5 nasty bugs in the B.C. Interior you might want to stay on top of | iNFOnews | Thompson-Okanagan's News Source

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5 nasty bugs in the B.C. Interior you might want to stay on top of

An adult elm seed bug.
Image Credit: SUBMITTED/ Dr. Ward Strong
October 11, 2020 - 12:31 PM

Armed with an exoskeleton, a stinky smell and sometimes even a pair of pinchers, these Okanagan bugs are the talk of the town, according to one pest control expert.

Matthew Wright, manager of Kelowna’s ORKIN Canada, a pest control company, said these bugs are the most commonly talked about, and when the weather warms up, they’ll often see an uptick in calls about certain species.

California prionus (California root borer beetle)

Possibly the largest and grossest looking of the bunch, the root borer beetle is in the middle of its mating cycle right now, and people are often alarmed because of its size (which can reach 1-2 inches in length), Wright said.

“Every year I get a million phone calls about this beetle. It’s not something that we do a lot of sprays for,” he said. “They are quite often around aquatic areas this time of year."

These bugs are a reddish-brown or black in colour, have three sharp spines on each of the pronotum and have a saw-tooth antenna with 12 segments, according to Bug Guide.

“It’s probably the grossest biggest bug around here,” he said.

Image Credit: FLICKR/Michael Dorausch

Elm seed bug (tuxedo bug)

An invasive species, this bug started making its appearance in the Okanagan around four years ago.

“They will cluster in large groups on the hot sides of houses and can be quite a nuisance,” he said.

They’re about 6.5-7 mm long, and are a rusty-green colour, he said.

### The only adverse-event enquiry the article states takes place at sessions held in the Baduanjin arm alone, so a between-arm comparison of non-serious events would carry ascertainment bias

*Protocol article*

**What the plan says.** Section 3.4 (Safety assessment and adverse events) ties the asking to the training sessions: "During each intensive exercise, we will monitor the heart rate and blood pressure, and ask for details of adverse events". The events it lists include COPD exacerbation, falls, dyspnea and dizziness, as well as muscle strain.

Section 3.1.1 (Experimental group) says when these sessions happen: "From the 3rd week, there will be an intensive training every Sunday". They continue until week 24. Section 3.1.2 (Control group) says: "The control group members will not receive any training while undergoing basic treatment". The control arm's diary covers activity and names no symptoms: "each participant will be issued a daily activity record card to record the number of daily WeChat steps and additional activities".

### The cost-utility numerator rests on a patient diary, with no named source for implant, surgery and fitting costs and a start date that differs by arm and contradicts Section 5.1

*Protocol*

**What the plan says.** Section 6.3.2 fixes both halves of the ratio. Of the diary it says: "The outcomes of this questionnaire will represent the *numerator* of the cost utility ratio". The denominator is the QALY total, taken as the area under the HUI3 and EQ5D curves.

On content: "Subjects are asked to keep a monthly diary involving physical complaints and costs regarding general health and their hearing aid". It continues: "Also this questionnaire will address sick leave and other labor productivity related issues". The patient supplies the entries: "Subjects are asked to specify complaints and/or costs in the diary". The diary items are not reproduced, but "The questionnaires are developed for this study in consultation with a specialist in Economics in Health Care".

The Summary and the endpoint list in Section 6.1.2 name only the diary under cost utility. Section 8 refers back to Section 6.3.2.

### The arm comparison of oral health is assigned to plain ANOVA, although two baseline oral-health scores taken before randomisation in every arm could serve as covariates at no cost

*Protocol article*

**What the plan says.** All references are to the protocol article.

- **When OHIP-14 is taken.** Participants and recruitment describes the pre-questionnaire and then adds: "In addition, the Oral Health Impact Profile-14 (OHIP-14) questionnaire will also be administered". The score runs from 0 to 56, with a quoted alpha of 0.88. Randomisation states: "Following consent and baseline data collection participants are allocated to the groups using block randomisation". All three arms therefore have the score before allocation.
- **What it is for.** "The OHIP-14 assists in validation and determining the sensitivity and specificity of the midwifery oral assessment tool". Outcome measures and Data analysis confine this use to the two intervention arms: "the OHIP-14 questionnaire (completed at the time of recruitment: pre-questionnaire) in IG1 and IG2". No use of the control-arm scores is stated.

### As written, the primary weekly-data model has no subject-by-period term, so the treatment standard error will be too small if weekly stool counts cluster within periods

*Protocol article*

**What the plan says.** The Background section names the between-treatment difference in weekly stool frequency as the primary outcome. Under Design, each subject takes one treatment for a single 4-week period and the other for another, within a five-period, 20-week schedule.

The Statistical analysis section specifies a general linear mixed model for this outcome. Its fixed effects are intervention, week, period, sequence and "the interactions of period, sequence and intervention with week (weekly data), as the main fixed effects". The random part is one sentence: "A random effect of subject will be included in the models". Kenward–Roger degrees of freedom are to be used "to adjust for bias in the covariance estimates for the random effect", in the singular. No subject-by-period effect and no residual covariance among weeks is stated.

They’re seen in the hot seasons, as they hibernate when it’s cooler out, and mostly feed on elm trees.

Image Credit: pestcontrolcanada.com

Carpet beetle

These beetles are inside year-round, Wright said, so the company gets calls for them throughout every season.

“Sometimes they’re confused with bed bugs and they feed on any high protein type things like hair, food debris, skin, that type of stuff,” he said. “They’re in every home, they’re just about in every place, you just don’t always see them, but you’ll see them in large numbers sometimes.”

“If you have a lot of antiques that use horse hair, or fur, or different natural fibres for stuffing you can have an infestation in the house,” he said.

In large numbers, these beetles may need to be sprayed.

Most species of carpet beetle measure one to four mm in length and have black, white and yellow patterns, according to the ORKIN website.

Image Credit: Wikipedia Commons

Western conifer seed bug

They may look like a stink bug and may stink when you squish them, but they’re not stink bugs. They feed on pine cone seeds which gives them a smelly odour so birds and predators don’t eat them.

Fecal deposits can stain the siding of buildings, so they can be a nuisance to homeowners, Wright said.

These bugs can be identified by their reddish-brown to greyish-brown and white markings and reach between 15-20 mm in size.

Image Credit: FLICKR/Martin Cooper

Box elder beetle (maple bug)

Feeding off of maple and white ash trees, they can also feed off of fruit as well. They’re just a nuisance when the months turn warmer or colder, Wright said.

They like to stick under the hot siding of houses and can congregate in large numbers and gross people out. They are typically 11 to 14 mm long, and black, red and orange in colour formation that looks like an x, according to ORKIN

Image Credit: Wikipedia Commons

Out of the bugs listed, the only one that’s really a problem to humans is the carpet beetle, as its larvae can cause skin irritation and allergic reactions, Wright said.

These bugs also don't really bite as they aren't predators.

"There aren't a whole lot of beetles that will bite a human, they aren't really like that," Wright said.

Still, he doesn't recommend playing with the California root borer beetle.

— First published August 2020


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